What are bankruptcy exemptions?

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Filing for bankruptcy relief does not mean that you are left destitute. The purpose of filing a bankruptcy case is to obtain a fresh start. It is impossible to recover and rebuild after a financial crisis if you do not have the basic necessities to move forward with your life. How does the bankruptcy court ensure that debtors retain enough property to support the debtor and the debtor’s dependents?

What Are Bankruptcy Exemptions?

Bankruptcy exemptions protect the equity in certain property. Property that is exempt cannot be used to pay debts. Therefore, a debtor is permitted to keep all exempt property. In a Chapter 7 case, the Chapter 7 trustee does not consider property that is protected by bankruptcy exemptions as property he can sell to pay unsecured creditors.

However, the debtor must claim the bankruptcy exemptions to protect their property. If a debtor fails to claim the bankruptcy exemptions or claims the incorrect bankruptcy exemptions, the debtor’s property is not protected from the Chapter 7 trustee.

If you want to determine if your property is exempt in a Chapter 7 bankruptcy case, Upsolve can help. Upsolve is a non-profit organization that assists low-income individuals who cannot afford to pay an attorney file for debt relief under Chapter 7.

Click here to begin Upsolve's free bankruptcy procedure to explore bankruptcy exemptions and debt relief options so that you can be on your way to a debt-free life.

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Who Can Claim Bankruptcy Exemptions?

Individuals can claim property as exempt. Business entities are not entitled to claim property exempt. When a business files under Chapter 7 of the Bankruptcy Code, the business closes. The business property is either returned to secured creditors or sold to pay unsecured creditors.

However, individuals keep exempt property when they file a Chapter 7 case. The property is not used to pay debts.

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How Does a Debtor Claim Bankruptcy Exemptions?

On Schedule C of the bankruptcy schedules, the debtor must list all bankruptcy exemptions being claimed. The exemptions are matched with the property that they protect.

For example, if the debtor owns a home, the debtor may claim a homestead exemption to protect a certain amount of the equity in the home from the Chapter 7 trustee and the unsecured creditors. If the homestead exemption covers all equity in the home, the home is considered an exempt asset.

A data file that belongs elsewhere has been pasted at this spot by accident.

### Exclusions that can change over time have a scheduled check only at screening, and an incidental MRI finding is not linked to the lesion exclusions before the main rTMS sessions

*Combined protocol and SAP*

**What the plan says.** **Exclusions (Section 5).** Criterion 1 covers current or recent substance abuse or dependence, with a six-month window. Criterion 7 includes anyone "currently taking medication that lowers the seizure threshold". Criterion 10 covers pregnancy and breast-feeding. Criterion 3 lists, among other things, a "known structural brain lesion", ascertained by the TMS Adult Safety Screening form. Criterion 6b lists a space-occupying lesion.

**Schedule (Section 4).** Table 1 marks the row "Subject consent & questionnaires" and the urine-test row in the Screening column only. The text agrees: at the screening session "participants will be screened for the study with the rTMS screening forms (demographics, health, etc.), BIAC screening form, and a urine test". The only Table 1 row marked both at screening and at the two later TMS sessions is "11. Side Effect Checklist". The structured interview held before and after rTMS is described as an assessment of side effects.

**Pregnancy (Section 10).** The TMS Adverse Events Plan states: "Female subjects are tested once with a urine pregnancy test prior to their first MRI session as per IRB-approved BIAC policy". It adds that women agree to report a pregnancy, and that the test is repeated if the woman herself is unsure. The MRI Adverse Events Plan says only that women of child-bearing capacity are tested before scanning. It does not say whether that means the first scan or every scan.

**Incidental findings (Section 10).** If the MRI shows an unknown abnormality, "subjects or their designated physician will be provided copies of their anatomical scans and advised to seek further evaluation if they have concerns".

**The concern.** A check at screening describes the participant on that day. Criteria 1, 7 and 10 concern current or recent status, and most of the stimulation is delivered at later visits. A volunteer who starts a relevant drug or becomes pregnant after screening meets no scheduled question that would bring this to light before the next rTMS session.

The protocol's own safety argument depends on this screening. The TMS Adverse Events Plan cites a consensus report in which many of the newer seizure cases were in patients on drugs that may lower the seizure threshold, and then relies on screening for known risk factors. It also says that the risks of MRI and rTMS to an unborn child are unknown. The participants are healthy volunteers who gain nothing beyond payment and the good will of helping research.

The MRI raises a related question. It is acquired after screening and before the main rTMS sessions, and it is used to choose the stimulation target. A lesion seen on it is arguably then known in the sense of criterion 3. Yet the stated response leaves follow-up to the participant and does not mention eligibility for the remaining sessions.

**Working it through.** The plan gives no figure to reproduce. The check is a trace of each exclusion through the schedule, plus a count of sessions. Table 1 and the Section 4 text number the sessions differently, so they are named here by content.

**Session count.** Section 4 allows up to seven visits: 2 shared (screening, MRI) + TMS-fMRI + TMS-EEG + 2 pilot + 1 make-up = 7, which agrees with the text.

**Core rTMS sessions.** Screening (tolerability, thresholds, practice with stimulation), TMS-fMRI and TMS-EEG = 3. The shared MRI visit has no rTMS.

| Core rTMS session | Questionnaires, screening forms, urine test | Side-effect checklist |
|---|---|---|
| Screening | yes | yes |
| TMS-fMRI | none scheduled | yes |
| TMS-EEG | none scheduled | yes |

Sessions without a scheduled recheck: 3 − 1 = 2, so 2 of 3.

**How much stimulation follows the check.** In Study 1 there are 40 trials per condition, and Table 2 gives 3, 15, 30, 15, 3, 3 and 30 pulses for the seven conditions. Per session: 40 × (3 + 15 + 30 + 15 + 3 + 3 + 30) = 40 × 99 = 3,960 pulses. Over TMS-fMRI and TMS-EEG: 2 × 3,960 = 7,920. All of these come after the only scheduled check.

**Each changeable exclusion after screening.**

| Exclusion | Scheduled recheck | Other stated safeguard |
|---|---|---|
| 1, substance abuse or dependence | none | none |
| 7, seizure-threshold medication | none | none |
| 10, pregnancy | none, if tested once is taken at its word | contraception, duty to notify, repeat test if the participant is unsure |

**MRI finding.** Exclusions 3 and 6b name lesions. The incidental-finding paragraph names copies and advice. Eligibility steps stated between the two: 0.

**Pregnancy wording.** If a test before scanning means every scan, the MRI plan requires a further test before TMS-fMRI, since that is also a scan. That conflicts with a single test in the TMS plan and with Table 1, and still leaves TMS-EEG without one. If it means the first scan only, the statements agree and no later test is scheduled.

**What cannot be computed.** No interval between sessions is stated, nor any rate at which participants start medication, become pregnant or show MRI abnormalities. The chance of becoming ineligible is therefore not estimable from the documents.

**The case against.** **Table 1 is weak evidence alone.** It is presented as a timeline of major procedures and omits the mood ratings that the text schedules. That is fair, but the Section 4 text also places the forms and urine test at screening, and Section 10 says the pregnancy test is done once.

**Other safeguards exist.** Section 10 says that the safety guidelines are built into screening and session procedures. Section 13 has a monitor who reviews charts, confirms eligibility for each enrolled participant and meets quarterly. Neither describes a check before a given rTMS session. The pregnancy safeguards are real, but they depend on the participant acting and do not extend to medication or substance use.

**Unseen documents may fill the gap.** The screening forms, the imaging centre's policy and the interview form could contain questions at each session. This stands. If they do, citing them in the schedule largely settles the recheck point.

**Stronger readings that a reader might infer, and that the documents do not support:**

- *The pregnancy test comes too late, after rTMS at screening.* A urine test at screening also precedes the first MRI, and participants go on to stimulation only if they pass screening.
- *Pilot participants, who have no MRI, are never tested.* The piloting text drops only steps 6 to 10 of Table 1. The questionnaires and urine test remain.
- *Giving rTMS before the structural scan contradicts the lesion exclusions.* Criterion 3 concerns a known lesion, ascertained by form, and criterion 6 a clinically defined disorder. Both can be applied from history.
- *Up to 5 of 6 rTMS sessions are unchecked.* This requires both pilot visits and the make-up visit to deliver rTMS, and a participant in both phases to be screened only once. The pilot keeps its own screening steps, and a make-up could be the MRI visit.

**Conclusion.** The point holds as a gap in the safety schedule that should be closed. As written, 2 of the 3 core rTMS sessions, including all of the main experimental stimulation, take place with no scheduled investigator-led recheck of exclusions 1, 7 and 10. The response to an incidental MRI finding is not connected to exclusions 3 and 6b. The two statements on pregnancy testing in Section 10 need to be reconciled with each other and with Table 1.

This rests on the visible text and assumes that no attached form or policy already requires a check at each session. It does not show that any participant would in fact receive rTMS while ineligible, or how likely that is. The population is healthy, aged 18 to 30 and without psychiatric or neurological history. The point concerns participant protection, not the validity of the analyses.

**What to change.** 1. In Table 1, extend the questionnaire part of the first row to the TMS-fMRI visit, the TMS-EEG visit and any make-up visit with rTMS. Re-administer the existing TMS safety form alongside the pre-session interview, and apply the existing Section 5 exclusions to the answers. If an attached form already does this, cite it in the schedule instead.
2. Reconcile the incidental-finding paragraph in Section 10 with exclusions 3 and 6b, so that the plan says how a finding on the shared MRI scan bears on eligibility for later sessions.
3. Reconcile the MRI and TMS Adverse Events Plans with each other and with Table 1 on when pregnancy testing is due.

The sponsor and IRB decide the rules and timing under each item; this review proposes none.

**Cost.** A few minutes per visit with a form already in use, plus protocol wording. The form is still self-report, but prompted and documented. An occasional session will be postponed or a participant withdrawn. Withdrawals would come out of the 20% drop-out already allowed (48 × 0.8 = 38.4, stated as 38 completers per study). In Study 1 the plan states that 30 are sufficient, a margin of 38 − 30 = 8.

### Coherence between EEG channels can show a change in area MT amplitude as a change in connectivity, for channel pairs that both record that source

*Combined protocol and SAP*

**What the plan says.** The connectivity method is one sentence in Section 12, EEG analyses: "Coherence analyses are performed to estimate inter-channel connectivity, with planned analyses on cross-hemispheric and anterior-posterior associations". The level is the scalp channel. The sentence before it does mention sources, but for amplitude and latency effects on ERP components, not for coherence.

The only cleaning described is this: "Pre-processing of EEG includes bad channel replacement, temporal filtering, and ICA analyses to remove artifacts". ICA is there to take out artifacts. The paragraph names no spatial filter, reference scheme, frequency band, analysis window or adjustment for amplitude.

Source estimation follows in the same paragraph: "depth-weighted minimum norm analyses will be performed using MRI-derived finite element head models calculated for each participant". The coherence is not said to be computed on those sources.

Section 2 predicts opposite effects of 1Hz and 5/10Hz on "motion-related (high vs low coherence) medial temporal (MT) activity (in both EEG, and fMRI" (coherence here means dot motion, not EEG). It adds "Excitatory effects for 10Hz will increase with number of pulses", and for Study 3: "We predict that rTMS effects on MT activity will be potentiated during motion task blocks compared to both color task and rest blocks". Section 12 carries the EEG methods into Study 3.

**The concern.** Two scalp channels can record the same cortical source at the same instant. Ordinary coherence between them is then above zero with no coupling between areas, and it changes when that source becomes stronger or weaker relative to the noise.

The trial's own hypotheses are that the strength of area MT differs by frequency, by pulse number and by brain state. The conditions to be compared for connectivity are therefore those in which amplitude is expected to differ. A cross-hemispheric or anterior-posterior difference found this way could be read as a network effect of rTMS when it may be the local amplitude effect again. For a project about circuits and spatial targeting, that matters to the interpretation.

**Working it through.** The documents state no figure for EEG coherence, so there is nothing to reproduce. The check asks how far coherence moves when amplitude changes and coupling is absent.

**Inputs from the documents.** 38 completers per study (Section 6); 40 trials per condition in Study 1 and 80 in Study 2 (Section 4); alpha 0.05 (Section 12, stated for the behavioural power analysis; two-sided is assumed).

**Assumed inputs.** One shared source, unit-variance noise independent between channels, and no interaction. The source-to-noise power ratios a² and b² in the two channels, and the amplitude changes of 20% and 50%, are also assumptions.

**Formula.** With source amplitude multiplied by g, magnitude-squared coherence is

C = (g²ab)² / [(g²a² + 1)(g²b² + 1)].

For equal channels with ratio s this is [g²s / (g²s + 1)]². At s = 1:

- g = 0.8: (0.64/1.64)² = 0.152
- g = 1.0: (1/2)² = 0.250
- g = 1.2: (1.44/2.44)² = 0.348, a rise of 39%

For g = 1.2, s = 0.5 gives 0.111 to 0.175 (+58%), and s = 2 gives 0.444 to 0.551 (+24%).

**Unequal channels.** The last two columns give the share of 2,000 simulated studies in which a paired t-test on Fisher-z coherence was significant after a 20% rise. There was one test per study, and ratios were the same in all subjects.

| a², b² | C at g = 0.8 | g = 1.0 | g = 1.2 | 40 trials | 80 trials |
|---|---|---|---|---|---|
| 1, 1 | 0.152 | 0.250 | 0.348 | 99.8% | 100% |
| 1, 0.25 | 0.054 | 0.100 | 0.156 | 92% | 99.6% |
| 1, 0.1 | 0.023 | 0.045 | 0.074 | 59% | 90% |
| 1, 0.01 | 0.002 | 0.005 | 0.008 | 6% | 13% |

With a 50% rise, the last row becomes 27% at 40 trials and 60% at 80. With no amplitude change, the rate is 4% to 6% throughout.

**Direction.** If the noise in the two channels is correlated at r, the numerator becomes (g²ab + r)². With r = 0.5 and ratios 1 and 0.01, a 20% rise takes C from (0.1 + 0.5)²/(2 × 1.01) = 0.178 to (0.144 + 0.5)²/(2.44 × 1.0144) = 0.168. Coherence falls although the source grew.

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What is an Exempt Asset?

An exempt asset is property that does not have any equity that is not covered by bankruptcy exemptions. Equity is the value of the property that is not encumbered by a secured loan.

For example, if your home is worth $100,000 and you have a home mortgage in the amount of $80,000, your net equity in your home is $20,000. If you live in a state that uses federal bankruptcy exemptions, the entire $20,000 in equity in your home should be protected by the federal homestead exemption.

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Do I Still Owe My Mortgage?

In the above example, the equity in your home would be protected by the federal homestead exemption. Therefore, your home would not be sold by the Chapter 7 trustee to pay unsecured debts. However, the bankruptcy exemption does not eliminate your mortgage debt.

If you owe a secured creditor money on a loan, you must continue to pay the loan payments to keep the property. In other words, you must continue to pay your mortgage payments to keep your home. If you fall behind in making the payments to your mortgage lender, the mortgage lender can begin foreclosure proceedings.

During a Chapter 7 bankruptcy case, the automatic stay provisions of Section 341 of the Bankruptcy Code prevent a creditor from taking any actions to collect a debt without court approval.

However, if you are behind in making your mortgage payments, the mortgage lender may file a motion to modify the stay. The court may grant the motion to allow the mortgage lender to proceed with a foreclosure lawsuit. The mortgage lender may also wait until the bankruptcy case is closed to proceed with a foreclosure lawsuit. Therefore, bankruptcy exemptions protect the equity in a property, but they do not relieve your legal liability to repay a secured debt.